New York Mayor Bill de Blasio Says He Has No Plans to Impose Curfew Amid Nationwide Protests

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"We all better get back to the humanity here," de Blasio said at a briefing. "The protesters are human beings. They need to be treated with tremendous respect. The police officers are human beings. They need to be treated with tremendous respect."

New York City officials were looking for a peaceful way forward after three days of protests against police brutality that left police cars burned and led to the arrest of hundreds of people.

Mayor Bill de Blasio said he had no plans to impose a curfew Sunday despite many other major U.S. cities, and smaller cities throughout the state, preparing to enforce them again.

De Blasio said city police showed "tremendous restraint overall" during the weekend's protests, but he said was concerned about video showing two police cruisers lurching into a crowd of demonstrators on a Brooklyn street. He was appointing two city officials to conduct an independent review of how the protests unfolded and how they were handled by the police.

"We all better get back to the humanity here," de Blasio said at a briefing. "The protesters are human beings. They need to be treated with tremendous respect. The police officers are human beings. They need to be treated with tremendous respect.”

The largely peaceful protests around the city Saturday gave way to scattered clashes between police and protesters later in the evening. People smashed shop windows, threw objects at officers, torched and battered police vehicles and blocked roads. Graffiti was scrawled on Manhattan's famed St. Patrick's Cathedral. 

New York City police said 345 people were arrested, 33 officers were injured and 27 police vehicles were damaged. There were no major injuries reported. Police Commissioner Dermot Shea said some peaceful demonstrations were "hijacked" by a small number of people with violent intent.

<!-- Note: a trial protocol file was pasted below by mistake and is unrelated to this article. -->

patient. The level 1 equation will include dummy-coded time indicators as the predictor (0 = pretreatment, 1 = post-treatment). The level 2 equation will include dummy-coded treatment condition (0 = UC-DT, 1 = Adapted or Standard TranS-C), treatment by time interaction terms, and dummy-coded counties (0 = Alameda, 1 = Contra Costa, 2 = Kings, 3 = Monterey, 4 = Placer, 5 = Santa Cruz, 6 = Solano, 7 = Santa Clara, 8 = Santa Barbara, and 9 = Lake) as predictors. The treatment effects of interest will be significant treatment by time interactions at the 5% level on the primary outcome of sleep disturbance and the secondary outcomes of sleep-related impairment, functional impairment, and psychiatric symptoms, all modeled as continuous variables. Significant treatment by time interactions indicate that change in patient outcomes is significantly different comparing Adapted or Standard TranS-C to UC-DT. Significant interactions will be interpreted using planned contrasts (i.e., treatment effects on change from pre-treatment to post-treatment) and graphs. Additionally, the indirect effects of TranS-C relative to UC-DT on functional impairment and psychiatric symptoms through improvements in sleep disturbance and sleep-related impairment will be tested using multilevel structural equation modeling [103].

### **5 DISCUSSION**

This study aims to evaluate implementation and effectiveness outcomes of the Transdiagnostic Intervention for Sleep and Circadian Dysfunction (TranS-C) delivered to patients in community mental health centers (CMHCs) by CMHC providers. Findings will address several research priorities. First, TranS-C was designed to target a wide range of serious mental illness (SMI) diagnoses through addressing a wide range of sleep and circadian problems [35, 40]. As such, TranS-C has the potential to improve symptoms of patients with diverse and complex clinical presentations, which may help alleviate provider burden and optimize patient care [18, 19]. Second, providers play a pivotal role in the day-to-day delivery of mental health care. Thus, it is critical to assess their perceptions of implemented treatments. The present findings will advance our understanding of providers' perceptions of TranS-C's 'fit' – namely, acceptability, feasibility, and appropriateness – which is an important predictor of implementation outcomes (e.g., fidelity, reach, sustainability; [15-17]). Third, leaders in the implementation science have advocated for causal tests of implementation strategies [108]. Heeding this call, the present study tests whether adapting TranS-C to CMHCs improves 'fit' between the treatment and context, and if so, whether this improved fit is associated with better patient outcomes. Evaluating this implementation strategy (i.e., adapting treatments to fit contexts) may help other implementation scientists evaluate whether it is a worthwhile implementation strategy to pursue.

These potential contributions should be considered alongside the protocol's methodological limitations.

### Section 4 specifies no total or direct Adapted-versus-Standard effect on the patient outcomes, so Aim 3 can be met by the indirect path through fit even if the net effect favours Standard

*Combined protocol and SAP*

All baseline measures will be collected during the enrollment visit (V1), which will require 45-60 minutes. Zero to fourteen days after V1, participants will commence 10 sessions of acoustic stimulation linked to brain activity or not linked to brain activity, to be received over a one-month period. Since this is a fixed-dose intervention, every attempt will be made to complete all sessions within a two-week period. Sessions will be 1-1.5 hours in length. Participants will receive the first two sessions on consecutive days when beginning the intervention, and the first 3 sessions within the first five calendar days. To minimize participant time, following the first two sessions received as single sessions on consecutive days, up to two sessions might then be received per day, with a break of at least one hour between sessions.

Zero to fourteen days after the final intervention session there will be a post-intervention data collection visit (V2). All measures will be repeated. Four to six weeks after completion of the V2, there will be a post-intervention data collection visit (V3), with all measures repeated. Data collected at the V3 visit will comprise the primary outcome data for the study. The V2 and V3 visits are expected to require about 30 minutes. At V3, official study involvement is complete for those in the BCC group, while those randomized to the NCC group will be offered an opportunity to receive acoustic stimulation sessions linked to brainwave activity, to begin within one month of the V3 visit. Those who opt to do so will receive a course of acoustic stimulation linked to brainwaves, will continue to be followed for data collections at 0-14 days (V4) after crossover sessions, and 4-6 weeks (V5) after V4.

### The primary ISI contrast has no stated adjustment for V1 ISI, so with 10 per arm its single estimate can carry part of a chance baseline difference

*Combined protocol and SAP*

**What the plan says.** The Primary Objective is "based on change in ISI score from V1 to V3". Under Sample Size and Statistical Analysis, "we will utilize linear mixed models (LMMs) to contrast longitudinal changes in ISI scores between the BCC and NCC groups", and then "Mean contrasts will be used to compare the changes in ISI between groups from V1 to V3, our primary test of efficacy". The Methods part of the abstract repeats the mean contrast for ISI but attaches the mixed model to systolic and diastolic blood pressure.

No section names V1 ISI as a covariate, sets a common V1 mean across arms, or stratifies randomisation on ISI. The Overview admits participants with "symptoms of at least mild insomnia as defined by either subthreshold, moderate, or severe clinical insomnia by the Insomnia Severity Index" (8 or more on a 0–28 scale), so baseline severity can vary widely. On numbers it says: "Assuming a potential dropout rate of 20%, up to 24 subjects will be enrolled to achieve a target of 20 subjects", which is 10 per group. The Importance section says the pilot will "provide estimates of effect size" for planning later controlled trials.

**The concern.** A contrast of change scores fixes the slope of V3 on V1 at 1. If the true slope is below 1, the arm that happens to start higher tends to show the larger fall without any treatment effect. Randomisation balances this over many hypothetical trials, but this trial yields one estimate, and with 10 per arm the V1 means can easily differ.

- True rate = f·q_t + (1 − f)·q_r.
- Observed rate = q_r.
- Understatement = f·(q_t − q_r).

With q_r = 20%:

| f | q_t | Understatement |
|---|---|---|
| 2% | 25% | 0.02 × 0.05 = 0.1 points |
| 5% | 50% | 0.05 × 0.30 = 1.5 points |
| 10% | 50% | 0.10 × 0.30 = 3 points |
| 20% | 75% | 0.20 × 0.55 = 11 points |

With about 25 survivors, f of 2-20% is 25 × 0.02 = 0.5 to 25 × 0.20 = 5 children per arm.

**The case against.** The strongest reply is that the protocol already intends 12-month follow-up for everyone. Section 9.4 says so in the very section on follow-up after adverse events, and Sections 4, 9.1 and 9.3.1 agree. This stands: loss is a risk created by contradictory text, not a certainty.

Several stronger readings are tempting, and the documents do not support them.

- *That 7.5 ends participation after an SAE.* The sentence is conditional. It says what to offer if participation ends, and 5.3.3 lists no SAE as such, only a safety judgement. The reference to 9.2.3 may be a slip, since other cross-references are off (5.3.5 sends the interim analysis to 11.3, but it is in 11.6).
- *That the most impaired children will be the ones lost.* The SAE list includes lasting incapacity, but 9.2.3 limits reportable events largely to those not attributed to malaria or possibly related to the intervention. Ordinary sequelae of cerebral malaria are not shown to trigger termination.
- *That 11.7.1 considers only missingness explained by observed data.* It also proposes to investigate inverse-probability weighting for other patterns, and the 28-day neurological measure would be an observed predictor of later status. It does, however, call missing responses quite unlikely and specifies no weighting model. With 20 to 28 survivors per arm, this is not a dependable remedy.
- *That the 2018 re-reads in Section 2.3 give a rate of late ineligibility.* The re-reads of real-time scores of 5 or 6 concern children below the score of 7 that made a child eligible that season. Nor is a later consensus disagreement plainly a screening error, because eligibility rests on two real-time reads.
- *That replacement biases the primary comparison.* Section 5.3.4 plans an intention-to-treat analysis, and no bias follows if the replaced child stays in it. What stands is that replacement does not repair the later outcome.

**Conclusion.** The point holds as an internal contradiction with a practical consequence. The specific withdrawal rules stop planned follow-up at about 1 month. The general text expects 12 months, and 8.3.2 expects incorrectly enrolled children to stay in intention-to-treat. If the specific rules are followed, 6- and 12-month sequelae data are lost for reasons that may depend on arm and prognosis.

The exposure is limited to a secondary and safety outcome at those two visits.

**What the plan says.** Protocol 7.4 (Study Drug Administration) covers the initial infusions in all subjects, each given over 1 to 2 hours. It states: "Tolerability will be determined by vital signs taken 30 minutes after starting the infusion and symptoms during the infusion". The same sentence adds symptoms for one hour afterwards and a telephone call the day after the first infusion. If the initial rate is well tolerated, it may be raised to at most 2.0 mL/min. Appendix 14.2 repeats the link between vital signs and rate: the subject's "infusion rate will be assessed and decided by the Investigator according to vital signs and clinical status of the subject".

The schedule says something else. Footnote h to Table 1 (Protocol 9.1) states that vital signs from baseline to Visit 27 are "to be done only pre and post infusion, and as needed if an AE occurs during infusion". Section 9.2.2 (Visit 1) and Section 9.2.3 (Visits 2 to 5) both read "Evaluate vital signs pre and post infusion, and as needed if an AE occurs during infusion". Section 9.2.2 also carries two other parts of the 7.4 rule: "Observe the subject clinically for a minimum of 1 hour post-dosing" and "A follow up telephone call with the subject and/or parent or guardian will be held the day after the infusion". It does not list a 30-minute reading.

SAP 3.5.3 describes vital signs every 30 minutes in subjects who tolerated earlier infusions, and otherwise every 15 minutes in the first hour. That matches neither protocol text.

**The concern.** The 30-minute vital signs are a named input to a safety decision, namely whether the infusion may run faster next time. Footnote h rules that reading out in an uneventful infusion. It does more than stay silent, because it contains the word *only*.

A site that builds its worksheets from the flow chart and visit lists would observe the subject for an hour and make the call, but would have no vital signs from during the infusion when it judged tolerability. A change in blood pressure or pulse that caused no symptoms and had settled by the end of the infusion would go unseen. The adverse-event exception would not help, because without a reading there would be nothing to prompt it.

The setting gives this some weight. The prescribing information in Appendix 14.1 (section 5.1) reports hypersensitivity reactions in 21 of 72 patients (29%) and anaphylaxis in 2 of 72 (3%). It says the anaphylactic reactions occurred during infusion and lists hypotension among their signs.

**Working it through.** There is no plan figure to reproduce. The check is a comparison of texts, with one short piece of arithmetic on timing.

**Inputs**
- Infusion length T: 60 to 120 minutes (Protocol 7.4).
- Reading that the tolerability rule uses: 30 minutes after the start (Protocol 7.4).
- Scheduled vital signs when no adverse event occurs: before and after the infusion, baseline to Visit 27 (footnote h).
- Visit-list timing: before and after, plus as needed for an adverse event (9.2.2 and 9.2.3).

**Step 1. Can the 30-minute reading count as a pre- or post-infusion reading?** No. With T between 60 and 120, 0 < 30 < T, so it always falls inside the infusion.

With more protests scheduled Sunday, Shea said his officers will work with demonstrators. 

"We're going to make sure that everyone has the right to peacefully protest and assemble," Shea said said at a briefing with the mayor. "But we are not going to tolerate destruction of property, having our officers put into harm's way or any civilians put into harm's way.

Similar protests flared around the nation in response to the Minnesota death of George Floyd. Floyd, who was black, died Monday after a white Minneapolis police officer pressed his knee on his neck until he stopped breathing. Property was damaged and fires were set in cities across New York on Saturday night.

Gov. Andrew Cuomo said the National Guard is on standby and that hundreds of additional troopers are being made available in Rochester and Buffalo. "We expect additional protests tonight and we're preparing for such," Cuomo said at his daily briefing.

The governor also said state Attorney General Letitia James' investigation into actions by NYPD officers will include any protests held Sunday night.

Cleanup was under way Sunday morning in New York City, which is still under a lockdown enacted two months ago when it became the U.S. epicenter of the novel coronavirus pandemic.

On the Brooklyn block where two police cruisers lurched into a crowd of demonstrators Saturday, knocking several to the ground, the only sign of the previous night's disturbance was a small pile of glass shards in the street.

Workers power washed the sidewalk and cleaned up graffiti outside the Barclays Center, the site of two nights of demonstrations. In another Brooklyn neighborhood, the burnt remains of a police van torched by protesters were removed. Soot and broken glass was all that remained.

The independent review ordered by de Blasio will be conducted by New York city Corporation Counsel James Johnson, who is the city's chief lawyer, and Margaret Garnett, commissioner of the Department of Investigation, which typically investigates suspected wrongdoing and fraud by city employees.